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Canadian Genomicists Lament Cuts
29 January 2009 3:27 pm
Researchers funded by Genome Canada, Canada’s preeminent funding body for large-scale genomics and proteomics research, are reacting with shock to news that the Canadian government is withdrawing funding from the 9-year-old organization. The government says the organization can rely on last year's money.
“This is extremely serious,” says Anthony James Pawson, a University of Toronto-based cell biologist who won the $550,000 Kyoto Prize in 2008 for his work on cell communication through signaling proteins, which has been praised for establishing one of the basic paradigms of signal transduction.
Since 2000, the research body has received about $600 million from the Canadian government and has matched that in cofunding. Genome Canada had expected about $100 million from the government for the year ahead. The cut to the genomics budget comes as Canada scales back research funding amid a budget crisis.
Instead, the government has offered nothing. "It's like we fell between the chairs," says the organization’s president, Martin Godbout.
Genome Canada currently supports 33 major research projects at Canadian schools and hospitals, with operating grants of around $10 million a year for each.
Godbout said the lack of funding won't affect projects now funded through previous budgets, but it will limit Canada's ability to contribute to new, large-scale genetics research projects. A lack of funding effectively stalls any new research initiatives, said Godbout.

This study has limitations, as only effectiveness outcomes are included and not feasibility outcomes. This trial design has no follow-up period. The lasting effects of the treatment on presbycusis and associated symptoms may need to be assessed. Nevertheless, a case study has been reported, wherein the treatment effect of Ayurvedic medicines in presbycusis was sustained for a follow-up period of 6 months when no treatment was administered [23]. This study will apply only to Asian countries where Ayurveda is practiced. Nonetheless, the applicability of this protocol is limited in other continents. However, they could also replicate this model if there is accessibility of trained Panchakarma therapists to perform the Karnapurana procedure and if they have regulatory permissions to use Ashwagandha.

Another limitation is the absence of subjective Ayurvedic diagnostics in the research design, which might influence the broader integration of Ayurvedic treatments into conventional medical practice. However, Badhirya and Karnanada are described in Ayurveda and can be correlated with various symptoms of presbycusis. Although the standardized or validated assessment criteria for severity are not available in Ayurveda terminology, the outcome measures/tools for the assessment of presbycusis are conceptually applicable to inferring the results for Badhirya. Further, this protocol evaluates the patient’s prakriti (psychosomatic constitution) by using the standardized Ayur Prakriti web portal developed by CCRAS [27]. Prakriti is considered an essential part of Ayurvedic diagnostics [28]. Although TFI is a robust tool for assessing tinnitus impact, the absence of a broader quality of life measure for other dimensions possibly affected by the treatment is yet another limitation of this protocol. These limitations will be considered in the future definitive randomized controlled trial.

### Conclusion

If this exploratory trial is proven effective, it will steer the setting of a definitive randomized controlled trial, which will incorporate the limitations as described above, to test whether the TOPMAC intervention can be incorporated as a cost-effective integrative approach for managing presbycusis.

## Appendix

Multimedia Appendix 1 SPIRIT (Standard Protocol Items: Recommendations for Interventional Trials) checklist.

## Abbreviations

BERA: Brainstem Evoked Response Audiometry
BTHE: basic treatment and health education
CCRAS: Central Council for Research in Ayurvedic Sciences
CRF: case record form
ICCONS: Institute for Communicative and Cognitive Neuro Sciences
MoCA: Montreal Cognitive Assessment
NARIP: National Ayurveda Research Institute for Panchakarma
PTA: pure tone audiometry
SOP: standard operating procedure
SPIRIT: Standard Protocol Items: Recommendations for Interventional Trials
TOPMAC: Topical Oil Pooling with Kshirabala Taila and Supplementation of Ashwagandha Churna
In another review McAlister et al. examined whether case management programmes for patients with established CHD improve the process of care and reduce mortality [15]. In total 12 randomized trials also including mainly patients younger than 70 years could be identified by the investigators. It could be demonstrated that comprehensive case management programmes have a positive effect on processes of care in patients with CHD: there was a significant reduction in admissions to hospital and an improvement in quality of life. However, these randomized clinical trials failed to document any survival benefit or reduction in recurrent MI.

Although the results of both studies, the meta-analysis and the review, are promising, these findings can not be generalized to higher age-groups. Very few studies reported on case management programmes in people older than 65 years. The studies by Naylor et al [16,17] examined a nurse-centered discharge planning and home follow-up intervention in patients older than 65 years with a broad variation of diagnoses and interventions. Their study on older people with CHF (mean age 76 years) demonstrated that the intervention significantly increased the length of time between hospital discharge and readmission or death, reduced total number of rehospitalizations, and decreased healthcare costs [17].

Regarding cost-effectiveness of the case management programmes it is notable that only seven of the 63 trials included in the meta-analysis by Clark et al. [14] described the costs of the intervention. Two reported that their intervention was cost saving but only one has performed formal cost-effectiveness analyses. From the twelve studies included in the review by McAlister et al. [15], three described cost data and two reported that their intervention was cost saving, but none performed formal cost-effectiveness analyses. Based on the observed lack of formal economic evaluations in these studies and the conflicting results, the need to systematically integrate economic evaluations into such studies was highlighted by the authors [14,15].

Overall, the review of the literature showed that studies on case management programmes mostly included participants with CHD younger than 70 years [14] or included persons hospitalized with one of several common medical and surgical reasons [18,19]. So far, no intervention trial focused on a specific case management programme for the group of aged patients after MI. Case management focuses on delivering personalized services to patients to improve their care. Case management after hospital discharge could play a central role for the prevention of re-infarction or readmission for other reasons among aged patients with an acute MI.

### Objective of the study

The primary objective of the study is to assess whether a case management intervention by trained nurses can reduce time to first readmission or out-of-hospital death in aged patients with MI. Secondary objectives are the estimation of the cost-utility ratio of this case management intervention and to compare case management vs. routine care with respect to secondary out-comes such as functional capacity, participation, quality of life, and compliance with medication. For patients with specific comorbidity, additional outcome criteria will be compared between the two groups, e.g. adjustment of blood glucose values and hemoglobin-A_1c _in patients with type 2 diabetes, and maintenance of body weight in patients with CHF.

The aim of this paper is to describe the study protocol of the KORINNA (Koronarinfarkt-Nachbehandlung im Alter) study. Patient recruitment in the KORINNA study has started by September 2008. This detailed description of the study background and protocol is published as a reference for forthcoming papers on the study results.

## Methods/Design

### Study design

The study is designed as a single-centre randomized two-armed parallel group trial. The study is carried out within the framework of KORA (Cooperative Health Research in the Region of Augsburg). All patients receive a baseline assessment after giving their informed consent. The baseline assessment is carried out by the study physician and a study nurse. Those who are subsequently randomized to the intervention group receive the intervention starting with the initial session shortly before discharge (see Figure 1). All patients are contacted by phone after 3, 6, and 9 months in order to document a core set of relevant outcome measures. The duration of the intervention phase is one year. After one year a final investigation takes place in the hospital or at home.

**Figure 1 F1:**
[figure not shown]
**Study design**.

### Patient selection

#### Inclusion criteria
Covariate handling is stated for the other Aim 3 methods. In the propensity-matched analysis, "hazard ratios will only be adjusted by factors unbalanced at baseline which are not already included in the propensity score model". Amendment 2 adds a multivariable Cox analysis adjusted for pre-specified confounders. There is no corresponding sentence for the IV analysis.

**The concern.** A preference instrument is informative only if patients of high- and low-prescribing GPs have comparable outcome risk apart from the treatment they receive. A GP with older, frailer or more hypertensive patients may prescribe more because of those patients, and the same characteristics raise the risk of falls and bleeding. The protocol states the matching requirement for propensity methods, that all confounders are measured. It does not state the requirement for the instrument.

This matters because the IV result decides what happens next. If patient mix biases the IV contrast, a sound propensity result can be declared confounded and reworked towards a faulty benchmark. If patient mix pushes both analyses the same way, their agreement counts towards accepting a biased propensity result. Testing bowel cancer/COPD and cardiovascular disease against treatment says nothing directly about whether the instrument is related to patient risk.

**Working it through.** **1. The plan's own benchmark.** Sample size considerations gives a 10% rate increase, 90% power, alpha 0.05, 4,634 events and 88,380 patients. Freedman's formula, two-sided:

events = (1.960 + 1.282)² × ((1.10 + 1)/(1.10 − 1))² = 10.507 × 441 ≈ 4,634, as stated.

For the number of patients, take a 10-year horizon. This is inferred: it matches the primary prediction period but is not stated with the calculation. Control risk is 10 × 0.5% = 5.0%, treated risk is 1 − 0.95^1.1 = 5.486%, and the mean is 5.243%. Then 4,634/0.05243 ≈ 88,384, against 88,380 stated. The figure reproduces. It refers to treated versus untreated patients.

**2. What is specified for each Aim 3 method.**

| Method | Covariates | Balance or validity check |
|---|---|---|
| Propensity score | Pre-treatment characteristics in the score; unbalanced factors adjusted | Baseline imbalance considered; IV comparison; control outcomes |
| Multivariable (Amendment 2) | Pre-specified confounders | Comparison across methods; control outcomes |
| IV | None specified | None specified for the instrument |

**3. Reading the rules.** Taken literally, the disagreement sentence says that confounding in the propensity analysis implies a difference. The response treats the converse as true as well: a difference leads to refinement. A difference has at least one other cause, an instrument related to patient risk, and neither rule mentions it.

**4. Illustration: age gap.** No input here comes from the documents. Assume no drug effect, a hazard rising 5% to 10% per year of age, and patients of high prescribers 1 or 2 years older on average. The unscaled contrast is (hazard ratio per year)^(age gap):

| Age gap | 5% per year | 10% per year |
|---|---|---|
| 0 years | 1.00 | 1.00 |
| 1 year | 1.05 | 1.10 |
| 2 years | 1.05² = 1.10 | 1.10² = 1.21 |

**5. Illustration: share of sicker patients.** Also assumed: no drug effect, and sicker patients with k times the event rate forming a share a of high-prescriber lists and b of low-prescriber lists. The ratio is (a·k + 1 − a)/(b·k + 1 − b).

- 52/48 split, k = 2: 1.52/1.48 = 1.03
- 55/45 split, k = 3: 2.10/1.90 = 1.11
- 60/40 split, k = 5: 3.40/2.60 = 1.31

The Canadian government says that funding from previous years was intended to cover this year.
“There is no cut to funding for Genome Canada," Annie Trépanier, spokesperson for Industry Canada, told ScienceInsider. “Genome Canada has received $840 million since 2000. Budget 2008 provided $140 million, which will support genomics research and Genome Canada operations from 2009-10 to 2012-13.”
But Godbout says this budget strategy is news to him. While money from last year's budget was earmarked to fund future projects, no indication was provided by the government that new initiatives would not be funded this year, he announced on CBC public broadcasting. Genome Canada has been awarded funding every year except 2006, when money allotted to it in 2005 was specifically designated for a 2-year span.
Speaking from a conference in Colorado, Pawson said after the news broke, “Genome Canada has helped build Toronto into a leading center—first among equals—for 21st century large-scale biology. Today, I’m in Colorado at a meeting on large-scale biology where Canada is strongly represented thanks to Genome Canada’s sustained support for so many research teams. Personally, for me this will have very serious consequences. We’ve ramped up a fabulous laboratory with support from Genome Canada. Now will we have to get rid of it?”